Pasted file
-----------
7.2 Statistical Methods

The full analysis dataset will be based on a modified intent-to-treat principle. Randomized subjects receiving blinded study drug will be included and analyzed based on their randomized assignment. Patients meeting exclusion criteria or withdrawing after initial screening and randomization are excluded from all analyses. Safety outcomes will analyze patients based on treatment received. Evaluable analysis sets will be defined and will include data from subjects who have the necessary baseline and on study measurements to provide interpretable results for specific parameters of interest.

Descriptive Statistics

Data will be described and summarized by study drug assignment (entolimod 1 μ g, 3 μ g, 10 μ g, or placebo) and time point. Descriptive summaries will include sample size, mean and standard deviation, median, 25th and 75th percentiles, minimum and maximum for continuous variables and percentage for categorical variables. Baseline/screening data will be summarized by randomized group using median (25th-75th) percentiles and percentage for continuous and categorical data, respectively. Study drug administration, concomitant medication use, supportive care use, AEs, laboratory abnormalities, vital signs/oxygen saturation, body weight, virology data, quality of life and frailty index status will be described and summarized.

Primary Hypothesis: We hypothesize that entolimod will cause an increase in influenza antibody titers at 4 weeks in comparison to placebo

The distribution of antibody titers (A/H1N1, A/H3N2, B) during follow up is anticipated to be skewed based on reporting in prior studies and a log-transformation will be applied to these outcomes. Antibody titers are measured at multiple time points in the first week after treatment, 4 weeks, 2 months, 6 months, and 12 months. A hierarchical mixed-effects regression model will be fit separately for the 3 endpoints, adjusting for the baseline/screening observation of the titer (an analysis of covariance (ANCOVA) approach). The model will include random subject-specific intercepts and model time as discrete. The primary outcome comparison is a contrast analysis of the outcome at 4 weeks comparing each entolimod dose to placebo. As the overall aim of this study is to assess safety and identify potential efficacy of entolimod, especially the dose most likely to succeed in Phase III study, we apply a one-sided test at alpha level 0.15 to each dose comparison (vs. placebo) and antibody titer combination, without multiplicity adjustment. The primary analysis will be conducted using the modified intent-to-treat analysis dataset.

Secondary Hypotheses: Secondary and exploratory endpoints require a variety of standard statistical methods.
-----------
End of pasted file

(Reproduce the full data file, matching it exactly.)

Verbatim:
7.2 Statistical Methods

The full analysis dataset will be based on a modified intent-to-treat principle. Randomized subjects receiving blinded study drug will be included and analyzed based on their randomized assignment. Patients meeting exclusion criteria or withdrawing after initial screening and randomization are excluded from all analyses. Safety outcomes will analyze patients based on treatment received. Evaluable analysis sets will be defined and will include data from subjects who have the necessary baseline and on study measurements to provide interpretable results for specific parameters of interest.

Descriptive Statistics

Data will be described and summarized by study drug assignment (entolimod 1 μ g, 3 μ g, 10 μ g, or placebo) and time point. Descriptive summaries will include sample size, mean and standard deviation, median, 25th and 75th percentiles, minimum and maximum for continuous variables and percentage for categorical variables. Baseline/screening data will be summarized by randomized group using median (25th-75th) percentiles and percentage for continuous and categorical data, respectively. Study drug administration, concomitant medication use, supportive care use, AEs, laboratory abnormalities, vital signs/oxygen saturation, body weight, virology data, quality of life and frailty index status will be described and summarized.

Primary Hypothesis: We hypothesize that entolimod will cause an increase in influenza antibody titers at 4 weeks in comparison to placebo

The distribution of antibody titers (A/H1N1, A/H3N2, B) during follow up is anticipated to be skewed based on reporting in prior studies and a log-transformation will be applied to these outcomes. Antibody titers are measured at multiple time points in the first week after treatment, 4 weeks, 2 months, 6 months, and 12 months. A hierarchical mixed-effects regression model will be fit separately for the 3 endpoints, adjusting for the baseline/screening observation of the titer (an analysis of covariance (ANCOVA) approach). The model will include random subject-specific intercepts and model time as discrete. The primary outcome comparison is a contrast analysis of the outcome at 4 weeks comparing each entolimod dose to placebo. As the overall aim of this study is to assess safety and identify potential efficacy of entolimod, especially the dose most likely to succeed in Phase III study, we apply a one-sided test at alpha level 0.15 to each dose comparison (vs. placebo) and antibody titer combination, without multiplicity adjustment. The primary analysis will be conducted using the modified intent-to-treat analysis dataset.

Secondary Hypotheses: Secondary and exploratory endpoints require a variety of standard statistical methods.